If the drive fitting found on the shaft is an offset dog – a tongue that fits into a slot – turn the contact-breaker cam till the dog engages, then push the distributor home.
Some distributors have a skew-gear drive fitting.
If the drive fitting is a skew gear, it might be difficult to align the scribe marks without turning the distributor slightly.
You might be needing to point the rotor arm roughly 30 degrees before or after the cylinder-lead mark on the distributor body, depending on the direction of rotation of the rotor arm. As the gear meshes, the rotor arm is required turn to line up exactly.
With the scribe marks properly aligned, just tighten the fixing and reconnect the vacuum tube and low-tension lead.
If the engine has been turned while the distributor was removed, the ignition timing needs to be reset. If the engine has not been turned, inspect the accuracy of the timing and reset if necessary.
Refitting the cap
Before refitting the cap, just check whether it is marked or cracked. If it is, renew it.
Inspect the cap for any cracks or racking marks, fine lines that look Ike forked lightning, before fitting it to place. If it is marked or cracked, it needs to be renewed, changing over the HT leads in identical order. Wipe inside the cap through a clean, dry rag and then reconnect the battery.
Variations on some cars
Vernier timing adjuster
If the distributor has a vernier timing control, just set it midway between advance and retard. Turn the knob fully anti-clockwise and then fully clockwise while counting the number of turns. Divide the number by two to get the midway position.
The distributor might be fitted with a vernier timing adjuster – a graduated scale which allows fine adjustment of the timing. Turning the knurled knob clockwise retards the ignition while turning it anti-clockwise advances it.
While replacing the distributor after the engine has been turned, set the adjuster to midway between advance and retard.
Slide the distributor into place, and place it so that when the driving gear is engaged the rotor arm is pointing to the timing-cylinder electrode.
On cars with electronic ignition, removing and refitting the distributor is the same but the timing needs to be set with a stroboscope.
Other types of distributor
When you remove some types of distributor, the driving gear might stay in the engine. Hook it out with your finger or through a suitable piece of wood.
When refitting, oil the driving gear using a clean engine oil and replace it in the block before positioning the distributor.
There might be a gasket between the distributor mounting and the cylinder head. Remove and discard it, and fit a new one while replacing the distributor.
On another type of distributor, the first job is to remove a TDC sensor from the clutch housing, like on a VW so that the timing marks can be seen. Make use of a plug spanner sawn off to about 2 in. (50mm).
Turn the engine through hand until the 0 mark on the flywheel is opposite a reference mark on the clutch housing.
In that position, the timing mark on the camshaft sprocket needs to be level with the cylinder-head cover, and the rotor arm should be in line with the best electrode in the distributor cap.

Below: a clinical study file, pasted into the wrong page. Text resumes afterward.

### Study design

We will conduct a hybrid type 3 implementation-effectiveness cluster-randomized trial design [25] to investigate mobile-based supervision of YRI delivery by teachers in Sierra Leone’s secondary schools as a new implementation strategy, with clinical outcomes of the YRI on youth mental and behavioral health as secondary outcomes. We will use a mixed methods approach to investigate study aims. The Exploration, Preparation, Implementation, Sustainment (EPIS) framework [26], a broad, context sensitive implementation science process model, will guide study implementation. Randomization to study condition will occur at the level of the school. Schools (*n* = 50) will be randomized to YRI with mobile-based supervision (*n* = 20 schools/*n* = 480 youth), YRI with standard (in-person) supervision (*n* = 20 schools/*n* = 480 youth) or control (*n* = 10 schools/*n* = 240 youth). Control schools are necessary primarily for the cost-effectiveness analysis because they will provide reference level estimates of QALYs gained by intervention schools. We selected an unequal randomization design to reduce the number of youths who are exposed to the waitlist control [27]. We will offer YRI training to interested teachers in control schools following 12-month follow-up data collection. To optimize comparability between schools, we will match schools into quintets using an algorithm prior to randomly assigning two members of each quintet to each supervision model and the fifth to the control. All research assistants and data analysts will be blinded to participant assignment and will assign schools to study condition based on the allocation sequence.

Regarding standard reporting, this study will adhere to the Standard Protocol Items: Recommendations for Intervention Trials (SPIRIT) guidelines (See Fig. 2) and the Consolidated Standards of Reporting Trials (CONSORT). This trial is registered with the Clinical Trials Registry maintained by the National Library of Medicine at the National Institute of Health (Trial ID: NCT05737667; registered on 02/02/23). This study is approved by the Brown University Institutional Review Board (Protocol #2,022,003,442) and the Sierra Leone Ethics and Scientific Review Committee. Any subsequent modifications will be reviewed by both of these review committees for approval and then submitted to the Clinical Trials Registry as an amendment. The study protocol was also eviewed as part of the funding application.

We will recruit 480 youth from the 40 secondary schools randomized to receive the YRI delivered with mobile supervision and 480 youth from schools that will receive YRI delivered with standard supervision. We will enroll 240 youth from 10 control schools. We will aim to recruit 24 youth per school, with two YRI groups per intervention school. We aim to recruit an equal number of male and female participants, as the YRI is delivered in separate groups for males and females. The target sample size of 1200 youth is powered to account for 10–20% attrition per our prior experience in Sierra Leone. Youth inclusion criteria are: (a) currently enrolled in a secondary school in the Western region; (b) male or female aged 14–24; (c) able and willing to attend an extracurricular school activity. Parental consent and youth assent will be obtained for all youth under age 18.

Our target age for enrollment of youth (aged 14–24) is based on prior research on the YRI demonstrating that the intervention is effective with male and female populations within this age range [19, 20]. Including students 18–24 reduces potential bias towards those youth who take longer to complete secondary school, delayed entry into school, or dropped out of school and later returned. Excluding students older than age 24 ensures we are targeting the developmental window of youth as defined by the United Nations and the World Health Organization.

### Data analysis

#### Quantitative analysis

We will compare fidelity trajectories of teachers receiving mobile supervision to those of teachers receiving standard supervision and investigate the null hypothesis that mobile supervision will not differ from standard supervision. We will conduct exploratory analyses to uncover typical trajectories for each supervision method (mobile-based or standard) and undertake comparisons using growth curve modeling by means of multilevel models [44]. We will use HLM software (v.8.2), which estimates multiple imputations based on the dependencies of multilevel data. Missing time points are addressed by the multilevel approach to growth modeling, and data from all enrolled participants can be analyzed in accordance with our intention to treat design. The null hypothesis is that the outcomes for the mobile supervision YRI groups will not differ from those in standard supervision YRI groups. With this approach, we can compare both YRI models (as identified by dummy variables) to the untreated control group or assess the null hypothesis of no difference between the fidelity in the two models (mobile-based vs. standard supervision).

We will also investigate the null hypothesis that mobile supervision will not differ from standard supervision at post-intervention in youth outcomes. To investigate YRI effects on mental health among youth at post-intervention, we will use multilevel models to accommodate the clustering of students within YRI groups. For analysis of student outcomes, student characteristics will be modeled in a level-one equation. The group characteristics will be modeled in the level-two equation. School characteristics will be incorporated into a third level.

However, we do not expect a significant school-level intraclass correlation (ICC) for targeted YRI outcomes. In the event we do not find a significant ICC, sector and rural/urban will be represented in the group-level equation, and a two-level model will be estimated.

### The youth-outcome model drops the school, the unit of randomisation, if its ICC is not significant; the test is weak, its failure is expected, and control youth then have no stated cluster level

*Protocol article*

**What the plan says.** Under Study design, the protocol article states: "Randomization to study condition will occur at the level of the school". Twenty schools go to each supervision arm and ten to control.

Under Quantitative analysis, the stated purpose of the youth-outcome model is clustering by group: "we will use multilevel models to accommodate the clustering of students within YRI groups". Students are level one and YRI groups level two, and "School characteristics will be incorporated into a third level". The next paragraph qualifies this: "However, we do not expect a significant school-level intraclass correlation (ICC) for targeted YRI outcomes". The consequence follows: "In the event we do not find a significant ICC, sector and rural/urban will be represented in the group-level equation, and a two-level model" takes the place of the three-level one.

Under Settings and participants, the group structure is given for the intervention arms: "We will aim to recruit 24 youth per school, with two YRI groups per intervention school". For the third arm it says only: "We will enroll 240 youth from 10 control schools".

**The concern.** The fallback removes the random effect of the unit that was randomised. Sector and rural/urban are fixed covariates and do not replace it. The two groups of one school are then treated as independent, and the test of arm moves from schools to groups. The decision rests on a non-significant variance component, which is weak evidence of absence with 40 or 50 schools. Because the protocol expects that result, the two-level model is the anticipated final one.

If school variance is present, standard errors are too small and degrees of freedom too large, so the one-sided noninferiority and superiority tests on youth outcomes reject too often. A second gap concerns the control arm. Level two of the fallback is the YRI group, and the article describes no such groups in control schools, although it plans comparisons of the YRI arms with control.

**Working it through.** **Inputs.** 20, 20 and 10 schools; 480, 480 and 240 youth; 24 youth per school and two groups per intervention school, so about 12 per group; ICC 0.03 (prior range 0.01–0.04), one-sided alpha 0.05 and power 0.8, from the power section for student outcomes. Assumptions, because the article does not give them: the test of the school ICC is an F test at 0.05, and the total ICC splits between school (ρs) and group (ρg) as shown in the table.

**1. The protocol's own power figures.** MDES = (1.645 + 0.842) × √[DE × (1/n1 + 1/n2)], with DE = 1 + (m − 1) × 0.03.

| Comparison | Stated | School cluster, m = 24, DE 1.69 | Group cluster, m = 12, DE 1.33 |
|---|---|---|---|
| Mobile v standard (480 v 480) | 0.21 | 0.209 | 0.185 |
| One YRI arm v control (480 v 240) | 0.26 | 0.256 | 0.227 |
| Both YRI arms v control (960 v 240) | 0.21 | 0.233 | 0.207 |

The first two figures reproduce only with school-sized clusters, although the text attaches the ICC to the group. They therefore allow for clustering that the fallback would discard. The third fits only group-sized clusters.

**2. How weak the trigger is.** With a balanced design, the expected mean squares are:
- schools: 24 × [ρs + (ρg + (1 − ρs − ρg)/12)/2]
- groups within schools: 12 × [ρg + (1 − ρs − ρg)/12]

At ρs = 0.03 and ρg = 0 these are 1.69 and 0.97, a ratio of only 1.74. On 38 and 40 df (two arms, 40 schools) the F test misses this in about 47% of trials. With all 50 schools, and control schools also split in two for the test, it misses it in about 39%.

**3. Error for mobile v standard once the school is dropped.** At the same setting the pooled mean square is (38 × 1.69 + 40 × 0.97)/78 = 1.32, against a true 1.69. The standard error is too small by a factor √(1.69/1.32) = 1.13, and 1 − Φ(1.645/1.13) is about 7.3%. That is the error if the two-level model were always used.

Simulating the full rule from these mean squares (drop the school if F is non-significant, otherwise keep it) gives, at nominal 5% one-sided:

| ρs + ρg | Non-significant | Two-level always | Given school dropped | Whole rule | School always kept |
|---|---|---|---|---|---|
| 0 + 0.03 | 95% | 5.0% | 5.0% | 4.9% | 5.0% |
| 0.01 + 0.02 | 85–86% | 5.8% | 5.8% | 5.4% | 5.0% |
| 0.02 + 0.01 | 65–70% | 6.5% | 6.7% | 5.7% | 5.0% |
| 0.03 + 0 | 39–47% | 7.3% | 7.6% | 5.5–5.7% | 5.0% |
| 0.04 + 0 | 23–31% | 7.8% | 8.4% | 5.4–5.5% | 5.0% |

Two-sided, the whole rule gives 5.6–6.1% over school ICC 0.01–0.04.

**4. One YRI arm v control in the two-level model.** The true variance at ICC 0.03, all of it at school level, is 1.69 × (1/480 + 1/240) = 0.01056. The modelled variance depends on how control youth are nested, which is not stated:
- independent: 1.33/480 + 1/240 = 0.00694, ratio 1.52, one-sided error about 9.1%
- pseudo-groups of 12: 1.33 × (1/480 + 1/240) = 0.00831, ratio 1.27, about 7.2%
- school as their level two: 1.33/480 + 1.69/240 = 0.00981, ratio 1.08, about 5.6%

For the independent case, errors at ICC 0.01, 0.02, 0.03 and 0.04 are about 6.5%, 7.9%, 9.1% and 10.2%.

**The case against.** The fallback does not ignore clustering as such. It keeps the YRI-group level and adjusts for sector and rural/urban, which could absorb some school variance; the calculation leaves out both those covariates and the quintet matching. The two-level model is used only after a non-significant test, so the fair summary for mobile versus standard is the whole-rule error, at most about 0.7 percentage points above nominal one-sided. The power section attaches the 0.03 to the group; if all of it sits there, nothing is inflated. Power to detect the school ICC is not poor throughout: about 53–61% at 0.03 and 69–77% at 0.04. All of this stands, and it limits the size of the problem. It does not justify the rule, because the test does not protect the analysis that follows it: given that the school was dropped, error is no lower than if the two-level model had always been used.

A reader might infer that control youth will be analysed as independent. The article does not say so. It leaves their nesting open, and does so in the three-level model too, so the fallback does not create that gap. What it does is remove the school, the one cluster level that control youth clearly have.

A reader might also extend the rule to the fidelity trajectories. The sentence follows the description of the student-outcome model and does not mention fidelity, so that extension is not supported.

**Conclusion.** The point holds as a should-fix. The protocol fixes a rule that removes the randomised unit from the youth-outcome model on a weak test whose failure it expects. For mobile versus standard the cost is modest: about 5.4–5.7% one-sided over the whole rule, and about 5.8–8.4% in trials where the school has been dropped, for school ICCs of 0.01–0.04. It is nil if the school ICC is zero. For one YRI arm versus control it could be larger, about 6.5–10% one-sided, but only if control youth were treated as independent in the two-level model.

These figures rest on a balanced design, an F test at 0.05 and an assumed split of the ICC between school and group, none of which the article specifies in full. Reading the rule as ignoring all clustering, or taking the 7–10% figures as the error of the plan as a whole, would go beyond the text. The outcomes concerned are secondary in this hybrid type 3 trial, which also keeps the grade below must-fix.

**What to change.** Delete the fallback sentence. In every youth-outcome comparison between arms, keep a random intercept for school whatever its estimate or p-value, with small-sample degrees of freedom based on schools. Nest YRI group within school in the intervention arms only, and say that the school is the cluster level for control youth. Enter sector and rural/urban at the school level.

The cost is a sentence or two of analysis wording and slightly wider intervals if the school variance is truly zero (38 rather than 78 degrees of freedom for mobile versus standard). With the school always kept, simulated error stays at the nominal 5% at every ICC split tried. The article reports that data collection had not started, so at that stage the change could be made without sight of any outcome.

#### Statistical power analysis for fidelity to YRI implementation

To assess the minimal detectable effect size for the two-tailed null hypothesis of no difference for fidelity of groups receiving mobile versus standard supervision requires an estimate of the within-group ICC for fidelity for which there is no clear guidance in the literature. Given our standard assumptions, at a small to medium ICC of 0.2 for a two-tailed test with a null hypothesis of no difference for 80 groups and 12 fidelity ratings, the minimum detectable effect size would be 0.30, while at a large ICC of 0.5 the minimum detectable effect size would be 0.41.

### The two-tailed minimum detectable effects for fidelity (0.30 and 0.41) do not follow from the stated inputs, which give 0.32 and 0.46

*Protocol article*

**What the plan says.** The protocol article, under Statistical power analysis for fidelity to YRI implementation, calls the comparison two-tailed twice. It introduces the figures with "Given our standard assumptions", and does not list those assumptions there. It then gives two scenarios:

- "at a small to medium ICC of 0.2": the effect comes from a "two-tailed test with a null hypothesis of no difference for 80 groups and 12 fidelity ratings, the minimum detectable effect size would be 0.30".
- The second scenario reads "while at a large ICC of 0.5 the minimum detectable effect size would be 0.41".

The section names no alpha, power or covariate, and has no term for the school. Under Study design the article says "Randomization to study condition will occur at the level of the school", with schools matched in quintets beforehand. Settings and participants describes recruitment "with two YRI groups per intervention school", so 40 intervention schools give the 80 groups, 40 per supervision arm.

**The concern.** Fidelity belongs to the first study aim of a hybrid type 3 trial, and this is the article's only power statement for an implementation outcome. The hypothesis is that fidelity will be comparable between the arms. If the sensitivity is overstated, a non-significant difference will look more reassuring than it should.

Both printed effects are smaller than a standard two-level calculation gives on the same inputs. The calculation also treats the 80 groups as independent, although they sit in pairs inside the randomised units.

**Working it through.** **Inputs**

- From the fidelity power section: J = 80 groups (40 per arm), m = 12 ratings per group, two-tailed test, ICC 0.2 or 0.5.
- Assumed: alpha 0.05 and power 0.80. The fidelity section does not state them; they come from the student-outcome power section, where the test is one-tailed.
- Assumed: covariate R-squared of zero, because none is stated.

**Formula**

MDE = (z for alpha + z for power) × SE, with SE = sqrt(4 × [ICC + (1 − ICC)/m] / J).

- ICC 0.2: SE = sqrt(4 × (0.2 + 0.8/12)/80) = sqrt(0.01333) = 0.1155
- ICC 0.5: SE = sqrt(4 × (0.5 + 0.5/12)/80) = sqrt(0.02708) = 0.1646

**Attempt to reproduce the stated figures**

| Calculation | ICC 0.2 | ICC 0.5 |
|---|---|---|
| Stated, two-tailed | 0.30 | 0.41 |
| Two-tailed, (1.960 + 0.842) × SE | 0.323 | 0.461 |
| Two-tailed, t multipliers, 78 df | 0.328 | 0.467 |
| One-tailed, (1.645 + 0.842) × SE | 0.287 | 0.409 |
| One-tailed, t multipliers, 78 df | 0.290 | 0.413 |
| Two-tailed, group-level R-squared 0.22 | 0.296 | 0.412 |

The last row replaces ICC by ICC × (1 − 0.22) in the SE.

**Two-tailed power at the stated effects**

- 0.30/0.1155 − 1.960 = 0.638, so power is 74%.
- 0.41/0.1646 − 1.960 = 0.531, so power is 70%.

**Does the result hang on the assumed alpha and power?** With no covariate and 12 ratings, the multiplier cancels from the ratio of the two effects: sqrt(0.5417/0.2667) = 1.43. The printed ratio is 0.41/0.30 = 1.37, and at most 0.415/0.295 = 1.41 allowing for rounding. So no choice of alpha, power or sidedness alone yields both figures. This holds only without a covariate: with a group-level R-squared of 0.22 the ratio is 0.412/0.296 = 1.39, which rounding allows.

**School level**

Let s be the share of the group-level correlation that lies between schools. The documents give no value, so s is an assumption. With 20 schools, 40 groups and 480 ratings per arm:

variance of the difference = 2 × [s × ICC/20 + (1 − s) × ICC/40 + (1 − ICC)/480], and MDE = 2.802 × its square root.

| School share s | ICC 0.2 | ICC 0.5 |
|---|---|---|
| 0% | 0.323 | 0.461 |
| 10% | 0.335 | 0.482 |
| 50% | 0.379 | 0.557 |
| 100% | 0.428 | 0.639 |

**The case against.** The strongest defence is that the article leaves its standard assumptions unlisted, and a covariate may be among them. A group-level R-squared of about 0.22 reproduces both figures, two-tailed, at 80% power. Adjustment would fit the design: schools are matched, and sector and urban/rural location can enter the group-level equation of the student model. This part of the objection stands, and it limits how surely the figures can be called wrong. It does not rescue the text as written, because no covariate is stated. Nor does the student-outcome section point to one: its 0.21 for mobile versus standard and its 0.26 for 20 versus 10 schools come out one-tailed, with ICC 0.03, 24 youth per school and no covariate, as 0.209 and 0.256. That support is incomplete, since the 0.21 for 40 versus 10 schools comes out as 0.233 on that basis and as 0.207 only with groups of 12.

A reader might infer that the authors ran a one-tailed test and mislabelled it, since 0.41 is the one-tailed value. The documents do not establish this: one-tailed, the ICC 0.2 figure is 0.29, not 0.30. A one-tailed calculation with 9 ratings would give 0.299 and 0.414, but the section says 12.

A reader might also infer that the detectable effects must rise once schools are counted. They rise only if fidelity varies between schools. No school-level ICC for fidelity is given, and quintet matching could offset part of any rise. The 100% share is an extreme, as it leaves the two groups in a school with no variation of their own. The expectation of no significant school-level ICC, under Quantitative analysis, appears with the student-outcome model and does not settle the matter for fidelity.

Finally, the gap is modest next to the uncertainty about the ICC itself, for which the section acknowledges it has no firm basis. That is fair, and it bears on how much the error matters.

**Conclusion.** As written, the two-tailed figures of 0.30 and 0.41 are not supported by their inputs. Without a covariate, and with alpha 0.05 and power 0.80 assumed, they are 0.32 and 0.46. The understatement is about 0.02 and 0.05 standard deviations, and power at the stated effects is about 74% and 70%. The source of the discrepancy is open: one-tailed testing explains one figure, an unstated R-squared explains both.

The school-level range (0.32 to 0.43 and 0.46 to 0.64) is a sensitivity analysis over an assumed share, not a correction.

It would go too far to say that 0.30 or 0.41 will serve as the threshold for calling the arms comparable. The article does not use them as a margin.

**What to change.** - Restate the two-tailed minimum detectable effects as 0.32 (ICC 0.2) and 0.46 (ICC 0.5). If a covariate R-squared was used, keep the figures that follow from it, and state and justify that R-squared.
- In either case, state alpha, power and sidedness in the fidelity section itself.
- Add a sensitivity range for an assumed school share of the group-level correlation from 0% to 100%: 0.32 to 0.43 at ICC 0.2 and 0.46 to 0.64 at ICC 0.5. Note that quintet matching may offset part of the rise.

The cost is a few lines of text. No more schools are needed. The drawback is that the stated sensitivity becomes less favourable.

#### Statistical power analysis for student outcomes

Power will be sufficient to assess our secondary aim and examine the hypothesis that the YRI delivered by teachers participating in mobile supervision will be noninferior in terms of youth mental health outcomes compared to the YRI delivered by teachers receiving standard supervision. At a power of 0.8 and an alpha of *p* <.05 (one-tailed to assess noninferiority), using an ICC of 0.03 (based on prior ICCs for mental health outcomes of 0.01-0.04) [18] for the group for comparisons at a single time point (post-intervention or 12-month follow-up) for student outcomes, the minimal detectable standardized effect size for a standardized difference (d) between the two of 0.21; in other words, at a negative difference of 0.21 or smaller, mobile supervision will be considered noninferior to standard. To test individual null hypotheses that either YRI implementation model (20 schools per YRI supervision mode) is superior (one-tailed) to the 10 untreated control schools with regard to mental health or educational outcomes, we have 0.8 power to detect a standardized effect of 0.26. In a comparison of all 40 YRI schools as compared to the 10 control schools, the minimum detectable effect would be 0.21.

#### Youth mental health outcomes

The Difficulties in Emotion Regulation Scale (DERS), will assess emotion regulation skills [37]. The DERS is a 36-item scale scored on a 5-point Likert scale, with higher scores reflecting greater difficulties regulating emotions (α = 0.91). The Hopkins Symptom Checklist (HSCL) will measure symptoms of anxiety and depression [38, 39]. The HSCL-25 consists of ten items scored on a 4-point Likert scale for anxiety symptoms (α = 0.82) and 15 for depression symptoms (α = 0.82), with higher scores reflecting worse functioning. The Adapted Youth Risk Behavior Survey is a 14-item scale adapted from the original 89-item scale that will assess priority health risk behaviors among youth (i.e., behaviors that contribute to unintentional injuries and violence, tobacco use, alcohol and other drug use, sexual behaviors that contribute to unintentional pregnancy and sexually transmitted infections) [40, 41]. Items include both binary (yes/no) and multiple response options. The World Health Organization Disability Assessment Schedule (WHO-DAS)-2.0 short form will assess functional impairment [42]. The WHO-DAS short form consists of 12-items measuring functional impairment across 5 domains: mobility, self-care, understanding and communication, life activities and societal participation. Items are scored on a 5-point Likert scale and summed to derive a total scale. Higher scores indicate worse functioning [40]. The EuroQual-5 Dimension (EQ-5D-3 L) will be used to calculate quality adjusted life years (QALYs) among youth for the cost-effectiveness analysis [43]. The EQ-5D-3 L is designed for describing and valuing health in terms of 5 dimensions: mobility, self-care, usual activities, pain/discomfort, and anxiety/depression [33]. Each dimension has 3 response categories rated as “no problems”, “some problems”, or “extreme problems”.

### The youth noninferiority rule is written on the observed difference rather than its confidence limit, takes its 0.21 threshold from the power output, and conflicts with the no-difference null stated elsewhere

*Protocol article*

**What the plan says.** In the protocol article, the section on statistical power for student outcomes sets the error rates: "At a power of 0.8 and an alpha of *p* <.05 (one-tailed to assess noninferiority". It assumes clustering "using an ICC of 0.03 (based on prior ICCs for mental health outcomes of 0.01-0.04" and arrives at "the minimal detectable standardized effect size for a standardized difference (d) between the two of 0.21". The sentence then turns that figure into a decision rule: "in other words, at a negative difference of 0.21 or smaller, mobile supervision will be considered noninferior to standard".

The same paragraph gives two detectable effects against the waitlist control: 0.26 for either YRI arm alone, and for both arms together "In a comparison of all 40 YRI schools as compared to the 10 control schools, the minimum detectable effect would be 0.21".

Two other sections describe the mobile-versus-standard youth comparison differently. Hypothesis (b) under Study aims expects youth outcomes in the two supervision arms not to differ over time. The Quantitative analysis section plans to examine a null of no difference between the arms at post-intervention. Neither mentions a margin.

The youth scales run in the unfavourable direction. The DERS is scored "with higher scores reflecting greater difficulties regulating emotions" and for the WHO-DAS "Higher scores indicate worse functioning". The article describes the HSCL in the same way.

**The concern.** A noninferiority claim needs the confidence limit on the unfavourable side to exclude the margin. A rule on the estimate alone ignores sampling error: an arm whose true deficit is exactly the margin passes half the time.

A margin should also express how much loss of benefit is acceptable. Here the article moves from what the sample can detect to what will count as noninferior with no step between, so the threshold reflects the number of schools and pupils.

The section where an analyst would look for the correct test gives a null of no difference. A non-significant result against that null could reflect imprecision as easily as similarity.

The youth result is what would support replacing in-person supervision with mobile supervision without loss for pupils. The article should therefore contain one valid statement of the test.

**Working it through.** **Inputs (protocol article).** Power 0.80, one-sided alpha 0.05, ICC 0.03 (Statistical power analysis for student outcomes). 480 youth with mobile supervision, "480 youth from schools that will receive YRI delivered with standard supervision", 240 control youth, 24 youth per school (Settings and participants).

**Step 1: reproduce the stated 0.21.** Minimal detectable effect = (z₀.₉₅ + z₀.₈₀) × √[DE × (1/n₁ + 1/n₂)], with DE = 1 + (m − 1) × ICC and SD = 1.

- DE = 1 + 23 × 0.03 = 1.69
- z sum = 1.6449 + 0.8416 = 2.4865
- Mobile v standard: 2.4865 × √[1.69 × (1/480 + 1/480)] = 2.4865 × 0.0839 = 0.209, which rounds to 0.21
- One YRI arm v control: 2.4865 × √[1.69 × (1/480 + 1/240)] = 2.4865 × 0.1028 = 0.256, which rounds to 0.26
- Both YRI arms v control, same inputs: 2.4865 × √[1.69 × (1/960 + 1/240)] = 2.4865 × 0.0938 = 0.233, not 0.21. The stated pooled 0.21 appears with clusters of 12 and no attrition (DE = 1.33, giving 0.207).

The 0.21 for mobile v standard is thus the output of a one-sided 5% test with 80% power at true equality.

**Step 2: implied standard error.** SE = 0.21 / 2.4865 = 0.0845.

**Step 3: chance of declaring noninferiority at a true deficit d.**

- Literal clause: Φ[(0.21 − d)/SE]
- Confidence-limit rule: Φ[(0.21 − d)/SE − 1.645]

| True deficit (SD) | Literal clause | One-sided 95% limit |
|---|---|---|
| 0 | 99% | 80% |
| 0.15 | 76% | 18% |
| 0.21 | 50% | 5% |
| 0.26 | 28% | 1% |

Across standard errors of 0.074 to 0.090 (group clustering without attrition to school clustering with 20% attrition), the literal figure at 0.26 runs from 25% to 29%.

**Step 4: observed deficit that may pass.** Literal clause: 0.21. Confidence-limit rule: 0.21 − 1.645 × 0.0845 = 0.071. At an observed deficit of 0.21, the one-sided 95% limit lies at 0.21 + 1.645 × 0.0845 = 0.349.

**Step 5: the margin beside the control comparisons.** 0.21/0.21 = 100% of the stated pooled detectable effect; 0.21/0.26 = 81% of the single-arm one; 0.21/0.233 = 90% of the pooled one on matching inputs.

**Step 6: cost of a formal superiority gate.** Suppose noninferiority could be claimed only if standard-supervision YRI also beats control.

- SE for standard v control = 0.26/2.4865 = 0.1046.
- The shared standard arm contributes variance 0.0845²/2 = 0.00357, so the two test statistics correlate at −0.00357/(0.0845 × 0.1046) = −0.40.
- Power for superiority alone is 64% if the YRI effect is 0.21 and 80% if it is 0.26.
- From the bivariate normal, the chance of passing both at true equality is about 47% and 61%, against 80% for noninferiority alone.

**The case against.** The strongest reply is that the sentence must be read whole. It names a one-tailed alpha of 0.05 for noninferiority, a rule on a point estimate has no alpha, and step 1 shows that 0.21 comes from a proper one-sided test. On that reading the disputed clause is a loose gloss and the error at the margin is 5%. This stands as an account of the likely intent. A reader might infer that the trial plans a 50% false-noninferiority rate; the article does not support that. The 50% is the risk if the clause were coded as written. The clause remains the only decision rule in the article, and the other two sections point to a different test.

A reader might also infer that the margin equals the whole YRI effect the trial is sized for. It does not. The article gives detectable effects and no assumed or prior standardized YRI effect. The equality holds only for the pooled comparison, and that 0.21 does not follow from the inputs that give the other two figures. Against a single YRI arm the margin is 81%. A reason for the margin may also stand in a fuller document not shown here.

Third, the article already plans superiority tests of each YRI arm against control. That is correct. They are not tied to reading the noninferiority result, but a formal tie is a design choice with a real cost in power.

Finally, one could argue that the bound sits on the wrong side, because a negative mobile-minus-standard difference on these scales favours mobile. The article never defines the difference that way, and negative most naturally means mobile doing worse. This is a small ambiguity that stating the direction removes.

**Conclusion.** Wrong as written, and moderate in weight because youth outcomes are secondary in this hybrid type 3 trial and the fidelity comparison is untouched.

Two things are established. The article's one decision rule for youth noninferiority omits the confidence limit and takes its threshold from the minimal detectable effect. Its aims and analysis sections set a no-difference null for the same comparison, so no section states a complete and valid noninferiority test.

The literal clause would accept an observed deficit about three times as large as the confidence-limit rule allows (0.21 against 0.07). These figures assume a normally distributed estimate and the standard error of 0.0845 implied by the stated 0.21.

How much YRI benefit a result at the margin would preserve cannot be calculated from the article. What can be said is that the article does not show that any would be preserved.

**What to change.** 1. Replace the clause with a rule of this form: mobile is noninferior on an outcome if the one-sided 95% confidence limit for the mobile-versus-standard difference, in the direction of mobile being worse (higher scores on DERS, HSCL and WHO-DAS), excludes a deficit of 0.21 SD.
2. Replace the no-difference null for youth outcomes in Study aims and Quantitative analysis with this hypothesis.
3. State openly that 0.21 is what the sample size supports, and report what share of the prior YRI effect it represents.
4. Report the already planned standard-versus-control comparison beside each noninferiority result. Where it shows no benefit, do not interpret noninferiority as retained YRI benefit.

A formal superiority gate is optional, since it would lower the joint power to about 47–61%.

If the engine is turned while the distributor is out of the car, just turn the engine until the flywheel and clutch-housing marks are aligned.
If the camshaft-sprocket mark is not then level with the cylinder-head cover, just turn the crankshaft through another complete revolution.
Ensure that the plug on the end of the oil-pump drive shaft is in line with the crankshaft axis.
Resetting the distributor after the engine had been turned
For resetting the firing position, the distributor must be refitted so that when the contact-breaker points are just opening, the timing mark on the crankshaft pulley is in line with its pointer and the piston of the timing cylinder is approaching towards the top dead centre on its compression stroke.
Remove the spark plugs to make it easy for the engine to turn.
Refit the distributor so that the timing marks align to the piston of the timing cylinder approaches TDC on its compression stroke.
To inspect when the piston is approaching top dead centre on the compression stroke, ask a helper to place a thumb over the timing cylinder plug hole.
Turn the engine with the help of a spanner on the crankshaft pulley nut. As the piston rises, your helper will feel the pressure building up, as the piston reaches the required position. The pressure is sufficient to force the helpers thumb off the sparkplug hole.
Use a test lamp to inspect that the contact-breaker points are just opening.
Alternatively, take off the rocker cover and see when both valves of the cylinder are fully closed.
Turn the engine a little till the timing mark and pointer are in line with the appropriate number of degrees before TDC.
Slide the distributor into position so that when the driving gear is engaged, the rotor arm is always pointing to the position of the timing-cylinder lead. After that, reconnect the battery, and connect a test lamp across the contact-breaker points to check that they are just opening.
Check the piston’s position through removing the rocker cover and noting when both valves of the cylinder are fully closed.